By John Cornaby – NEMCo Community Outreach Committee

Wildfire smoke this summer and fall could be a major issue. As we have seen in the national news, the East Coast and Midwest areas of the U.S. have already seen periods of very bad air quality due to smoke from Canadian wildfires, with this smoke even expected to reach Europe. In past years, we have experienced very bad air quality due to wildfires in British Columbia, as well as our local area. This year, there have already been small fires on the Olympic Peninsula, with projections showing that this season will be extended. This means that we can expect to see fires in our region and that now is the time to prepare for the very real possibility of heavy smoke in the air.

According to the Seattle and King County Public Health, when wildfires burn, they produce smoke…

“… that contains gases and fine particles. These fine particles are smaller than ten microns; for comparison, diameter of a human hair is forty to fifty microns. And the particles are particularly bad for human health. They can be breathed into the lungs, where they can act as respiratory tract irritants, and smaller particles can even penetrate deeper into the bloodstream and cause widespread inflammation. Children, adults sixty-five and older, pregnant people and people with lung or heart conditions are particularly vulnerable. “ []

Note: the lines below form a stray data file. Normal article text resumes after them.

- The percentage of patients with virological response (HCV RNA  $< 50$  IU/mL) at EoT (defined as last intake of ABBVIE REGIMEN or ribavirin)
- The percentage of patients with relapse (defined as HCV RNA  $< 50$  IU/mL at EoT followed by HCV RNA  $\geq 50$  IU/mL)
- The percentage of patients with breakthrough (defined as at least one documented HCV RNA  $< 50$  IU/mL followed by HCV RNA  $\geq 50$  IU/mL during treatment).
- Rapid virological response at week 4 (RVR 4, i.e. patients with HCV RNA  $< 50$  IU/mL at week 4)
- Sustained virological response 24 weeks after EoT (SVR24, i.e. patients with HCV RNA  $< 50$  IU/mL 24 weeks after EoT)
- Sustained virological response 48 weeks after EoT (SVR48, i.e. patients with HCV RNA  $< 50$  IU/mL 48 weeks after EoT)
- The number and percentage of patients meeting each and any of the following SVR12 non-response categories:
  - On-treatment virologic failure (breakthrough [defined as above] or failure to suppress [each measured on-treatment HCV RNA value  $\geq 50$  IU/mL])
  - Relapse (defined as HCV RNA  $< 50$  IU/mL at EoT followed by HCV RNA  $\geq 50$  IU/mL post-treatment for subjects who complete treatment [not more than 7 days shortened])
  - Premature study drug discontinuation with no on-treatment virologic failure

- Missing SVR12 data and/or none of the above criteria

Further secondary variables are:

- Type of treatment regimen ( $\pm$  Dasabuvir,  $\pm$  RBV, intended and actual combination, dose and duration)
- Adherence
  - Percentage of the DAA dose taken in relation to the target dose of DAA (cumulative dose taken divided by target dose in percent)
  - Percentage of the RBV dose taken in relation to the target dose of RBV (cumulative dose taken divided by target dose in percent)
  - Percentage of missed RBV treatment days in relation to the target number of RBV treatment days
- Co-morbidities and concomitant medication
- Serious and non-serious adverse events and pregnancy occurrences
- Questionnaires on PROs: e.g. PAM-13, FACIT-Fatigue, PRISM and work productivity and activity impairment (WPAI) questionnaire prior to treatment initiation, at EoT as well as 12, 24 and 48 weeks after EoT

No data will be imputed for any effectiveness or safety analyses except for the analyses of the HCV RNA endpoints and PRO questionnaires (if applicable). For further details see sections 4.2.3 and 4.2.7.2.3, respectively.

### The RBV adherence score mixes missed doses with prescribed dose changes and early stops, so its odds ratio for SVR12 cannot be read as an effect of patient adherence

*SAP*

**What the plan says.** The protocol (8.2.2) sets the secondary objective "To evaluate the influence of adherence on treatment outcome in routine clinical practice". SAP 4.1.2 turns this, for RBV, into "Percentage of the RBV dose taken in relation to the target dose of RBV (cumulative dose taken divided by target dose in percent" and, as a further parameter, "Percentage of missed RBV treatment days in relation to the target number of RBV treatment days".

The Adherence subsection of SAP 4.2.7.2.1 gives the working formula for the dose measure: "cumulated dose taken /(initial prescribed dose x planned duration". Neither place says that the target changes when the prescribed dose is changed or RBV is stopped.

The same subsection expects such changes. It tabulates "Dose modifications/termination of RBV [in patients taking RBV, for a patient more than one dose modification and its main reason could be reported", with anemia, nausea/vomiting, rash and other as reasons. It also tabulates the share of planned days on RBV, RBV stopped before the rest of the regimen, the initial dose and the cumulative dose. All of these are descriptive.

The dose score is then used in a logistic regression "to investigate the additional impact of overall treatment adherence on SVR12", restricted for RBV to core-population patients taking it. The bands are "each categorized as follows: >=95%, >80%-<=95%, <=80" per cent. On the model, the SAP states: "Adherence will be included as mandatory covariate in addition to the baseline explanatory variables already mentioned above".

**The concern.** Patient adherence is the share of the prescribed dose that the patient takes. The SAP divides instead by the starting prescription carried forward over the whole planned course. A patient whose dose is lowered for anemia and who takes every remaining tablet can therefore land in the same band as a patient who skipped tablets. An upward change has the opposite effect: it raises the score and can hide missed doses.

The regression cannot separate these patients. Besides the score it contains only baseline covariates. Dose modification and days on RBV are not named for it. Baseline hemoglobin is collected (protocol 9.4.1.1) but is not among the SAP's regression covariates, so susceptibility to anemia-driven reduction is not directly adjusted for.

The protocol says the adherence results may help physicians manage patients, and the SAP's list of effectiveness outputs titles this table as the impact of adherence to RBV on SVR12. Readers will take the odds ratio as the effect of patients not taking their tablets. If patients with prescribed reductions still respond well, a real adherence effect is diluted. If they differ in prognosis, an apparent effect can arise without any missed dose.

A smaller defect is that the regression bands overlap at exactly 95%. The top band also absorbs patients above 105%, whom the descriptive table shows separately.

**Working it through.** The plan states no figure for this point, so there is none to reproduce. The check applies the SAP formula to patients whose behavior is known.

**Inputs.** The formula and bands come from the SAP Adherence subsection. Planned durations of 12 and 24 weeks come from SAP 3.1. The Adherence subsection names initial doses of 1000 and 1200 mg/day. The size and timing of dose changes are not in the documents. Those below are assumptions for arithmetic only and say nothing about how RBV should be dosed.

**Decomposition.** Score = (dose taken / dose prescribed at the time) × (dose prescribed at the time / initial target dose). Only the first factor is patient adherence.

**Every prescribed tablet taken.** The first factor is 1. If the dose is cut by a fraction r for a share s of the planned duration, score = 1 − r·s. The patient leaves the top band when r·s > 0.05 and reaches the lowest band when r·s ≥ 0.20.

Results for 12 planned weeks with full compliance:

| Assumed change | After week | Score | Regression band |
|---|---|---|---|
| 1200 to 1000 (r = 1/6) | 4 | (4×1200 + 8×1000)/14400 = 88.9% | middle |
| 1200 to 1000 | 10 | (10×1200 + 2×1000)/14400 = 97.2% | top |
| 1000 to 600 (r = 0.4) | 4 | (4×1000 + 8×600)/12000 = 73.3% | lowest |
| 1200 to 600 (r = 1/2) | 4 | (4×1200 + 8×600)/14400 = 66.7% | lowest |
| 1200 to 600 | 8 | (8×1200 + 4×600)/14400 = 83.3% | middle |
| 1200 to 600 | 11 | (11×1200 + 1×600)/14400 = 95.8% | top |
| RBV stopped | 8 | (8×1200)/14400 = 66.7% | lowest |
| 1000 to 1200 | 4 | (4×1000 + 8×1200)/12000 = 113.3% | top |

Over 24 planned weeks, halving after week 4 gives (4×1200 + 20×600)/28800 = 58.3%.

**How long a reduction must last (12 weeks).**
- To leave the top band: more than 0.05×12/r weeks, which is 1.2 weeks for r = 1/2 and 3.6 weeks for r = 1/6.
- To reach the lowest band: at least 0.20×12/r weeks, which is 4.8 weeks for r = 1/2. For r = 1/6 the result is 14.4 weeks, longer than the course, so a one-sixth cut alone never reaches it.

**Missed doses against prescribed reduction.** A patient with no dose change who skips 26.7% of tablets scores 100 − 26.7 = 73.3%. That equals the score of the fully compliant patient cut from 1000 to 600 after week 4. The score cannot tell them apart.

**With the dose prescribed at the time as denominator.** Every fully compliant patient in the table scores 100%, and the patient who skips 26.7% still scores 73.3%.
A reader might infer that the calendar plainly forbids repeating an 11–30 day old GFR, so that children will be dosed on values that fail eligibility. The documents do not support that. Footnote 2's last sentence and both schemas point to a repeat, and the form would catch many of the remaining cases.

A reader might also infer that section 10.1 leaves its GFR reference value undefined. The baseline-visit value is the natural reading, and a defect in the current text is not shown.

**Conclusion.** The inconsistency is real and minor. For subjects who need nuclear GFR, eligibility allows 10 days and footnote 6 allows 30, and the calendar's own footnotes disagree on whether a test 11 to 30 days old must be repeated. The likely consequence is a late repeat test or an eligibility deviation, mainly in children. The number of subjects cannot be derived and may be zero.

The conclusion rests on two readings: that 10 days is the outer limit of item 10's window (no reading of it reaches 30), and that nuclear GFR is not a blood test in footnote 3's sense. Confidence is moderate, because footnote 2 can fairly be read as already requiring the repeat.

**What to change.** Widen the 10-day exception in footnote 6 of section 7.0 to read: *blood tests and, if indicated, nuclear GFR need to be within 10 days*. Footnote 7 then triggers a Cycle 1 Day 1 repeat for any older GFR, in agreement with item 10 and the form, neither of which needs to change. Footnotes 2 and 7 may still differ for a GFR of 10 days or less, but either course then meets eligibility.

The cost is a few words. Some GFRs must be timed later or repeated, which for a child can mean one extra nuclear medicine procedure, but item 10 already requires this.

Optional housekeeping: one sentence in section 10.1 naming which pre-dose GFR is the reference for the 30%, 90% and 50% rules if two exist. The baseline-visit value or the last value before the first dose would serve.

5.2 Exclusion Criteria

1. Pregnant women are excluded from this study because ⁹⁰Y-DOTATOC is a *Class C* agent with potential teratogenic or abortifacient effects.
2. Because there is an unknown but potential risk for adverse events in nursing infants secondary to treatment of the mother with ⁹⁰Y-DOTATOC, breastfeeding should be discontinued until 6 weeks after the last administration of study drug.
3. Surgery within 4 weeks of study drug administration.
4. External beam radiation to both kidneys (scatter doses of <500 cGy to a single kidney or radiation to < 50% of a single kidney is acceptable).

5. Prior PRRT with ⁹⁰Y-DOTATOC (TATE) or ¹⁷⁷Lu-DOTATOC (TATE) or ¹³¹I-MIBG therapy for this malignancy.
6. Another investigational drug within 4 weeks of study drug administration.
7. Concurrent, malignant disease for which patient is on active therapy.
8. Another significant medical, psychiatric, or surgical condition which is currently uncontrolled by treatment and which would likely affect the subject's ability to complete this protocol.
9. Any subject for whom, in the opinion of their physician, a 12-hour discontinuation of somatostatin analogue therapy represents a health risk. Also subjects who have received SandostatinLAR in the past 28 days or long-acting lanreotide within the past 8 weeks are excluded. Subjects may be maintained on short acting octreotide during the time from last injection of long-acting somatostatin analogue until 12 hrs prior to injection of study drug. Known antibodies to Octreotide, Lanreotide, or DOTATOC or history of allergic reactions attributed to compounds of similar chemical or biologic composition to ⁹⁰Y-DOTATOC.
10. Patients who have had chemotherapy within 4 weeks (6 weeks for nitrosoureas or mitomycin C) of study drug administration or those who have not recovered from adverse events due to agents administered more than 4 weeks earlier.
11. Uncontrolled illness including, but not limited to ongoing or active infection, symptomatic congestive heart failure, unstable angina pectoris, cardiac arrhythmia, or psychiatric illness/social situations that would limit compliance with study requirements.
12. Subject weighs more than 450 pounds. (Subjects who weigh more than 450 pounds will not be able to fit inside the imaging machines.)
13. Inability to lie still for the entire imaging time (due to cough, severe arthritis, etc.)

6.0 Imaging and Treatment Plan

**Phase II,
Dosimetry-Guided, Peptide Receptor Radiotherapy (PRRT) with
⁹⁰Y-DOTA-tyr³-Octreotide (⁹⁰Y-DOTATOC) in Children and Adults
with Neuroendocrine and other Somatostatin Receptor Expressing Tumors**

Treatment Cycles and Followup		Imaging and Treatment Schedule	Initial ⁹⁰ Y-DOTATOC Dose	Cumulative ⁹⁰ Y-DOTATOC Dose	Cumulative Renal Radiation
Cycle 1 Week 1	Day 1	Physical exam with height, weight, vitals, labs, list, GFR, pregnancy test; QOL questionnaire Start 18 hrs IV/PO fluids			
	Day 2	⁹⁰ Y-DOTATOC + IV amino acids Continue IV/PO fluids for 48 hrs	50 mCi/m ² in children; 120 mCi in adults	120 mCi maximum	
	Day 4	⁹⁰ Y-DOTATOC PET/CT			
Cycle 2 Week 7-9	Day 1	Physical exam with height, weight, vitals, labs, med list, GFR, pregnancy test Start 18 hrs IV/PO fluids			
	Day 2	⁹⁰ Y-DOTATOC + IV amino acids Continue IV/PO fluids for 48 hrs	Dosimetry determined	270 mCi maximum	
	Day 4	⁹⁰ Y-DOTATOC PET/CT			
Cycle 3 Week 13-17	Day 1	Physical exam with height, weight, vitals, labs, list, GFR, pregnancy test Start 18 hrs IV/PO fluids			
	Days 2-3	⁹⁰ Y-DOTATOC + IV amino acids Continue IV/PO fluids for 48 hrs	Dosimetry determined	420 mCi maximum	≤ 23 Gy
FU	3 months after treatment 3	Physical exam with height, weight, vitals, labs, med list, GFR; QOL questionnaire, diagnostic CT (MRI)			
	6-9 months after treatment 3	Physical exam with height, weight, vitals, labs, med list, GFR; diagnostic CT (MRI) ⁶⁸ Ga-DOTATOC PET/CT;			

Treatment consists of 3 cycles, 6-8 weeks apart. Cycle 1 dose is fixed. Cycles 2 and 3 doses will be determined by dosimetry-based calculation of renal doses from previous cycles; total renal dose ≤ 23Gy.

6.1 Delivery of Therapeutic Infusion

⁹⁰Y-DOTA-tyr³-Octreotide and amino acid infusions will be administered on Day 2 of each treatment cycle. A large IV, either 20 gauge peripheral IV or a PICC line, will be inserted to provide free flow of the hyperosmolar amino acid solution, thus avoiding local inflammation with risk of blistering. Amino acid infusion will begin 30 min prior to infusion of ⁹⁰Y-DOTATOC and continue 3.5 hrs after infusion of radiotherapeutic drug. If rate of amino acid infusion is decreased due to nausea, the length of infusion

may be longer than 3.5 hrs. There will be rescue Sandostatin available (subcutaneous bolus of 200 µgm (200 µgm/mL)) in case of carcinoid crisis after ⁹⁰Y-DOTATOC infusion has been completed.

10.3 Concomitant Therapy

They have several recommendations on how to protect yourself and your home, including wearing the correct mask and creating “clean rooms.” NEMCo encourages everyone to explore their website for additional ideas on how to ensure you and your family have masks available and a way to take smoke particles out of the air in your home.

The right type of mask is important. The supply of blue medical masks from Covid and even the KN95 masks are not sufficient. You should have a mask that is classified as a respirator, such as an N95 or P100. A respirator mask should have two straps that go around your head, not just hook over the ears. While N95 masks were in short supply during Covid they are available now. You should pick some up before smoke arrives in our area and the rush starts depleting these supplies. P100 masks are very effective at filtering out smoke and gases but are more cumbersome to wear. If you are really sensitive or have existing respiratory issues, it might be something you want to consider.

If you have an air conditioning system in your home be sure that filters have been cleaned or replaced to better filter out smoke particles that get in. If you don’t have a filtering system, you can make one from a box fan and furnace air filter. The University of Washington link below has a graphic explaining how to do this. Again, think about preparing ahead of time instead of trying to find box fans when the heat increases, or smoke arrives.

How to make a box fan filter to clean indoor air of smoke | Interdisciplinary Center for Exposures, Diseases, Genomics and Environment

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